in relation to their safety, health and welfare to ensure that it
is provided in a form, manner and language that is reasonably likely
to be understood. Training is therefore mandatory.
88 of the General Application Regulations of 2007 requires that an
employer shall ensure that no person is engaged in any work activity
to which Part 3 of the regulations relates, where technical knowledge
and experience is necessary to prevent danger, unless that person
is competent or is under such degree of supervision as is appropriate,
having regard to the nature of the work. You need to be satisfied
that your 'maintenance electrician' is competent.
A qualified electrician (through FAS/FETAC qualification), who fully
understands the requirements of the National Rules for Electrical
Installations (ETCI ET101) and who has the necessary competencies
with regard to the maintenance of your particular electrical installation
and equipment, including knowledge of new equipment now in use, should
be OK. But you, in particular, and he/she would need to be aware of
all that is required to fulfill your statutory duties under the Act
and its regulations.
(3) What training with regard to the regulations should our contractor
same 'competency' requirements apply to a contractor as would apply
to any person undertaking any particular work activities. They should,
as an employer (even if self employed) fulfill their statutory duties
both for themselves and their own employees. They need to know and
understand these duties. In particular, under the Construction Regulations,
when it comes to construction type activities, contractors must comply
with Parts 3 to 14 (regulations 24 to 105) and co-operate with the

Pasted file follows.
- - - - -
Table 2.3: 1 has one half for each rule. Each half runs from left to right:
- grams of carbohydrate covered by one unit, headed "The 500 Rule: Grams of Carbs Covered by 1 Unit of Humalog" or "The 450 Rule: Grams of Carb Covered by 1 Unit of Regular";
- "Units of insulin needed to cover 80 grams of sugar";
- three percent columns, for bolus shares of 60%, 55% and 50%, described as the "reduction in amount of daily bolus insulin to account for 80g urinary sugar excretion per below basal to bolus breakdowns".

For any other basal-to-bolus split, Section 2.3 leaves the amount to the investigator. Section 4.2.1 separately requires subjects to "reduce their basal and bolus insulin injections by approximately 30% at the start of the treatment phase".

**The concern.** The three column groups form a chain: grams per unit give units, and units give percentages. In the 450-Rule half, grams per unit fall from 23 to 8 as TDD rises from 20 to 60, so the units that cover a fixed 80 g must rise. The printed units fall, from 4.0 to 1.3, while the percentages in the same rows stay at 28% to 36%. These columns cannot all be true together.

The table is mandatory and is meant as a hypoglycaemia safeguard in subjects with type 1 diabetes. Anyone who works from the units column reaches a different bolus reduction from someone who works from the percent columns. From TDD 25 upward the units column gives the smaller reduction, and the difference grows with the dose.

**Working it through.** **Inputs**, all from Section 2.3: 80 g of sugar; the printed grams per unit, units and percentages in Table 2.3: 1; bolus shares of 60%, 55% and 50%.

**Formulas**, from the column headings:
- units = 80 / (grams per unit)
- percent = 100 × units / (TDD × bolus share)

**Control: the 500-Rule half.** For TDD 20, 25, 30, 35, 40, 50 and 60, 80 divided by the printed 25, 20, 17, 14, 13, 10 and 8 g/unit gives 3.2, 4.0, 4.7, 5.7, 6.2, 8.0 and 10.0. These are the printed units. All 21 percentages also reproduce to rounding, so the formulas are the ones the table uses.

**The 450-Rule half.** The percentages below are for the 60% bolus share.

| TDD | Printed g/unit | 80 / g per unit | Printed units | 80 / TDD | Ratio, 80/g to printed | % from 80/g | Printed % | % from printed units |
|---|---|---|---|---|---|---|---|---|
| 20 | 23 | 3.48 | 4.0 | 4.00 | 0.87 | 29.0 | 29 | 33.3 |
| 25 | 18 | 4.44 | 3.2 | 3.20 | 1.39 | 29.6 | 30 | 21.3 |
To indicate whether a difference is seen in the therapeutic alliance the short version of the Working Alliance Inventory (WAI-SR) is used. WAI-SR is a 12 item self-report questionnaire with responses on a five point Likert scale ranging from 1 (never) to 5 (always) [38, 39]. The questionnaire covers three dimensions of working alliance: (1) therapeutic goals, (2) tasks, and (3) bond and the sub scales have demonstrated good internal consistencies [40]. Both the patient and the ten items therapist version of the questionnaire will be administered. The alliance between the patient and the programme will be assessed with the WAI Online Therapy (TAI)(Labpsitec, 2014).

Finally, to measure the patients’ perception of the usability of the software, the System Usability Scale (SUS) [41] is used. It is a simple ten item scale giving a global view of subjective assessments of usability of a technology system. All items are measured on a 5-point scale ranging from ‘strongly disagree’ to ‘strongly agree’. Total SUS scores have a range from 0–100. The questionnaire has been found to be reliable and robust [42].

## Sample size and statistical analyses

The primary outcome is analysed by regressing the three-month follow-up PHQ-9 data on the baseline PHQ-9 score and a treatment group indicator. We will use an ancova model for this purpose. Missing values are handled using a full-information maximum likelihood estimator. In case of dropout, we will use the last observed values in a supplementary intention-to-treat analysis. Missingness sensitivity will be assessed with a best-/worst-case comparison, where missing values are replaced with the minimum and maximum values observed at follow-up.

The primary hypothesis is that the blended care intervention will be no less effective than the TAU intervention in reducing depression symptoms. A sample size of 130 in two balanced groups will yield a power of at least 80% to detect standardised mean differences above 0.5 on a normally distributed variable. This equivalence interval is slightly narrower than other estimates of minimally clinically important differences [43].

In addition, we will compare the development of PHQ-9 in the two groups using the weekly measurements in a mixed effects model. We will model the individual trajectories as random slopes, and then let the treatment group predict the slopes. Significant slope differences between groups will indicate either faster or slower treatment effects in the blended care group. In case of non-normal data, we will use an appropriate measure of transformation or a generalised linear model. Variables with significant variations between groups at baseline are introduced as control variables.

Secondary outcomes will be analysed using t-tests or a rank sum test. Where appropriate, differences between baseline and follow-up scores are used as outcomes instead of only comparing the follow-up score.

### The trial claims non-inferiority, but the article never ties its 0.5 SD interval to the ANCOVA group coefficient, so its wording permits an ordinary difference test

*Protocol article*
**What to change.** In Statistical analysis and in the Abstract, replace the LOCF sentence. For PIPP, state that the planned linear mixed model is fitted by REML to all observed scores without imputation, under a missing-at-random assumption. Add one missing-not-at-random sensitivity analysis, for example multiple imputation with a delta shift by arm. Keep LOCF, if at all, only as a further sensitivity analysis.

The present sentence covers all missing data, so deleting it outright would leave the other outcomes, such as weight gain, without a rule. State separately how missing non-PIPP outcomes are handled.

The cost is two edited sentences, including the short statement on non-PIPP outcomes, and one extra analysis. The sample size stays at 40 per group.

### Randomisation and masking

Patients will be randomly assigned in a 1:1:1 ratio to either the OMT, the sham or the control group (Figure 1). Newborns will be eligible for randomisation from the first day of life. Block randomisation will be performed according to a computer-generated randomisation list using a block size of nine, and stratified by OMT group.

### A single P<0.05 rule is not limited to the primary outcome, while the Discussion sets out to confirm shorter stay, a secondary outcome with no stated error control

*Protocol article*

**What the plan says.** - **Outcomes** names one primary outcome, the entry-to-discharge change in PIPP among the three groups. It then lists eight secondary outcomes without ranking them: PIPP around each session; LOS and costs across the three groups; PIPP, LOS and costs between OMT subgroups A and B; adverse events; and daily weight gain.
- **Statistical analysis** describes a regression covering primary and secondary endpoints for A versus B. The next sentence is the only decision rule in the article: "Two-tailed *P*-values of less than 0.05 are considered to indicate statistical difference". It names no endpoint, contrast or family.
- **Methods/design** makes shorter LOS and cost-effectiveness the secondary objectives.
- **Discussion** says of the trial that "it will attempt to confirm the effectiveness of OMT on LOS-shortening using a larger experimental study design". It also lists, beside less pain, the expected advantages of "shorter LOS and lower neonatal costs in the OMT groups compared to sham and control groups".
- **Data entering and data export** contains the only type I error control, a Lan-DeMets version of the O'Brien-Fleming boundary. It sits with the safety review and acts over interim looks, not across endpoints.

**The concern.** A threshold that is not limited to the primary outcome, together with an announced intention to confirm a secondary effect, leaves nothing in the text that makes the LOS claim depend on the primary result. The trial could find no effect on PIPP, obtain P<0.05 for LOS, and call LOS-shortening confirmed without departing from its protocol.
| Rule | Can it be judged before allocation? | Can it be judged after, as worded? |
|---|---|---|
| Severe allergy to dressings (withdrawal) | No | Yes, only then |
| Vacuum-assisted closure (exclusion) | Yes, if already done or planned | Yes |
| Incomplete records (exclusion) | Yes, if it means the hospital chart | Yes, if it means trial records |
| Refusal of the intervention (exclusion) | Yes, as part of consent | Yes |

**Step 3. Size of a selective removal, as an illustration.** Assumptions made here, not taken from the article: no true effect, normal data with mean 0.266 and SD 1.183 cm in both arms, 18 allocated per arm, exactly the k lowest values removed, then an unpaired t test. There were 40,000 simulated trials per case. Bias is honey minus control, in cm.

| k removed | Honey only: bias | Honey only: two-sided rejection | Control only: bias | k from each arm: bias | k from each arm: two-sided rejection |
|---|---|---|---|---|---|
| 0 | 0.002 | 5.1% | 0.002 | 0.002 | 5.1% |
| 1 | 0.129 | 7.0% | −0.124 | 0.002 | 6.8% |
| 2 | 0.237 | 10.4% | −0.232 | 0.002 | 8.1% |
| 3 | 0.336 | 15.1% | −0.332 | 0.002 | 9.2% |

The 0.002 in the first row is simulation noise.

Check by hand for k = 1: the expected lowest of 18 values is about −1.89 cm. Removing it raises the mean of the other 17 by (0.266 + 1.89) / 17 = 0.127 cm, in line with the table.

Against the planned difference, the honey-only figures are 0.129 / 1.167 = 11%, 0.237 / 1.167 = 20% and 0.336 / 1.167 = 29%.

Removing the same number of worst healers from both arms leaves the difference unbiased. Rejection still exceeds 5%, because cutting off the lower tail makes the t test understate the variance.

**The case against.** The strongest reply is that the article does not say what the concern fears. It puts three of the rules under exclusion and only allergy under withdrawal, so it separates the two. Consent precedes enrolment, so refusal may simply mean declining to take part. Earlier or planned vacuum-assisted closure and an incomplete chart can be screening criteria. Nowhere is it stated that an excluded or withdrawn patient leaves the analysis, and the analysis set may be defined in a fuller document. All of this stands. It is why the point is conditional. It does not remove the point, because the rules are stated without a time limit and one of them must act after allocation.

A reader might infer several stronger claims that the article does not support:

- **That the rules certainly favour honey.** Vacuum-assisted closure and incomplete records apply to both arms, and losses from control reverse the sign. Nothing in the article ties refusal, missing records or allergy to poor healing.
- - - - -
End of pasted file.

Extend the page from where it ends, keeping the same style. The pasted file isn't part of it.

Project Supervisor for the Construction Stage of the project (whatever
that project may be). It would be your duty as the 'Client' (the person
for whom the work is being carried out) to appoint competent Project
Supervisors. See also Section 17 of the 2005 Act for more details
of a Client's duties and regulations 6 to 10 of the Construction Regulations.
regards specific training courses that may be appropriate, ETCI offers
its 'Management of Electrical Safety at Work' course that is appropriate
to both you and your maintenance electrician. This course and its
associated publication ETCI ET206:2009 has been updated to take account
of recent legislation updates (electrical and construction) and also
the requirements coming through under the Commission for Energy Regulation.
ETCI also offers courses on the 'Verification and Certification of
electrical installations', on the 'Periodic Inspection and Testing
of Existing Installations', on the 'Maintenance, Inspection and Testing
of Portable Equipment'', on 'Electrical Installations in Explosive
Atmospheres' and finally on 'Basic Electrical Safety Guidelines'.
The Health and Safety Authority (HSA) or the National Irish Safety
Organisation (NISO) may well offer special courses with regard to
Health and Safety Legislation.